Infrastructure rehabilitation in Harem camps

The Saed  Charity Organization has started a project aiming at the rehabilitation of the infrastructure in the Harem camps in July, trying to prevent the recurrence of drowning accidents— deaths caused by the torrential rain and lack of services in the past years, as the project’s director, Obada Arwani,  clarified to Enab Baladi.

The project, to respond to the needs of the newly displaced,  addressed three major aspects: graveling the roads around and inside the camps, draining off rainwater through building a drainage channel inside the camps or in their surroundings, and installing drains with raising tents’ floor and building toilet blocks.

Arwani added that time is one of the key challenges facing the project, as well as the ever-changing nature of the camps and their permanent expansion, in addition to the continued influx of IDPs and setting up new tents.

Arwani added that the project must be completed by the end of December 2019.  


 Vulnerable groups are the focus 

 The board member of Abrar Organization , Wael Halabi, pointed out to Enab Baladi that the organization  is working to set up a special camp for widows and people with special needs in Taoum village, affiliated with Taftanaz subdistrict in the northeastern countryside of Idlib, as a response to the emergency needs of displaced persons fleeing the shelling areas in the southern countryside of Idlib.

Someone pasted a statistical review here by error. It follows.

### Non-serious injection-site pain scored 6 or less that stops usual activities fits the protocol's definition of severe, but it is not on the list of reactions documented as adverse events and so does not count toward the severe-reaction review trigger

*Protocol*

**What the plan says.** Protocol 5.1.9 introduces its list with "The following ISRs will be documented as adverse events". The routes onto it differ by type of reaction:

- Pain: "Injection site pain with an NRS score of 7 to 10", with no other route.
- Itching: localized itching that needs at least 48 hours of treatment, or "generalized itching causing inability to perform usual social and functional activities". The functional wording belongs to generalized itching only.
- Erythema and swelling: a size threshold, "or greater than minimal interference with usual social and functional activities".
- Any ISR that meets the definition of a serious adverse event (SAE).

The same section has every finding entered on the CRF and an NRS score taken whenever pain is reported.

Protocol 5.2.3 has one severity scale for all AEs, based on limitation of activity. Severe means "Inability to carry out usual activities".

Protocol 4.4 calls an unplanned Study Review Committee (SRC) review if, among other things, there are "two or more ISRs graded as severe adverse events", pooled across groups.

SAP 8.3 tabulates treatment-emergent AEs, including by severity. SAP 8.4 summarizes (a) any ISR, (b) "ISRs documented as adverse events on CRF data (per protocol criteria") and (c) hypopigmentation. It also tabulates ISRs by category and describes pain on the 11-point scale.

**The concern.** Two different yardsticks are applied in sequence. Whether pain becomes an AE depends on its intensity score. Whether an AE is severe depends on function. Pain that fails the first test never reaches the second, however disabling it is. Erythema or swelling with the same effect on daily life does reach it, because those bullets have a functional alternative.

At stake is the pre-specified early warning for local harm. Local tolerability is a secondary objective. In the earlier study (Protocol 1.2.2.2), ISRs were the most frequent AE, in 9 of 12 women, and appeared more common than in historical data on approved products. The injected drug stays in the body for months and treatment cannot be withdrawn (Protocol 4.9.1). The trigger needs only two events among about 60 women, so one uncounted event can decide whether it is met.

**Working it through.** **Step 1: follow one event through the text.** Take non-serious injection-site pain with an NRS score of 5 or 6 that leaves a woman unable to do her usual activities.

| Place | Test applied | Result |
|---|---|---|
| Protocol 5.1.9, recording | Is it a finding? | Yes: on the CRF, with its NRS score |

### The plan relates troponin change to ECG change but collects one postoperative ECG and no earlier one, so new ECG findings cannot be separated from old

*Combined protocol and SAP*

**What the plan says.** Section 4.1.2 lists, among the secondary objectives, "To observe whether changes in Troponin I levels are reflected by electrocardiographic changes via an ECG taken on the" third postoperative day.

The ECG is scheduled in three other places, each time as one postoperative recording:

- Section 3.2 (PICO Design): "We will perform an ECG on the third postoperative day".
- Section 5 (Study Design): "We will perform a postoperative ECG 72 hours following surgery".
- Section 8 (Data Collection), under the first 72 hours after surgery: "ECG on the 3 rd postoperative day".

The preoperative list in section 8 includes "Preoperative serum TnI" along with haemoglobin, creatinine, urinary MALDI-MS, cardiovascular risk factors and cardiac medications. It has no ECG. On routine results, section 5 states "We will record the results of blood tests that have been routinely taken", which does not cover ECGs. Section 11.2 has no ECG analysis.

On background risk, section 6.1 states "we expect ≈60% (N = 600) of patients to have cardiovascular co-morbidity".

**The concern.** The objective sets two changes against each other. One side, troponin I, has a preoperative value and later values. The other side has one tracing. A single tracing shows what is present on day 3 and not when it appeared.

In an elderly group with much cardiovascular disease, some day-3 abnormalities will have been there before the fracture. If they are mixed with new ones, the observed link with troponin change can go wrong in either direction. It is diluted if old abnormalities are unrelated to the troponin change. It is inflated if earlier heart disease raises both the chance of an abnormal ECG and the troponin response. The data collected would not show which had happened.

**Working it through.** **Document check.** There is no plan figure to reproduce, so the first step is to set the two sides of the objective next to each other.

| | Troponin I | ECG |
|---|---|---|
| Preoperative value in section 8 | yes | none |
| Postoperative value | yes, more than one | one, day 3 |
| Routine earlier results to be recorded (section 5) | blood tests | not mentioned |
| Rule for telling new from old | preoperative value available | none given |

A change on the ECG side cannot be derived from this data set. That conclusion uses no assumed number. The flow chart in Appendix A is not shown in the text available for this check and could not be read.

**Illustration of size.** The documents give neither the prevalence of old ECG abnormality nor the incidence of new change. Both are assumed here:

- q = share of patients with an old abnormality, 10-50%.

The camp, which encompasses four dunums and consists of 200 tents so far, is liable to expansion. Besides, the organization selects the camp residents according to certain priorities, starting with female-headed and child-headed households and families, where one or more members are with disabilities, to displaced families in general.

Once the project is finalized, Halabi also mentioned, the Abrar Organization will provide a variety of services to the camp residents, including courses aiming at women empowerment, helping widows to come up with suitable employment opportunities, and protection courses for people with disabilities, not to mention medical supplies and following up the people’s conditions.

The northwest area has more than 9,9000 camps including 5,900 informal ones, which are not run by humanitarian organizations, while the number of asylum seekers increased by 16% during the year, according to UN estimates. 

On the ground, 22 organizations are active in the sector of camp care and administration. 

Despite receiving donations from the UN, the funding shortfall the organizations are enduring due to obtaining only 28 percent of the funding required for 2019 and the displacement of nearly one million persons in the last six months  made the task of the organizations more difficult and brought more suffering to people in the northwest of Syria, according to the statistics of the Syria Response Coordination Group (SRCG).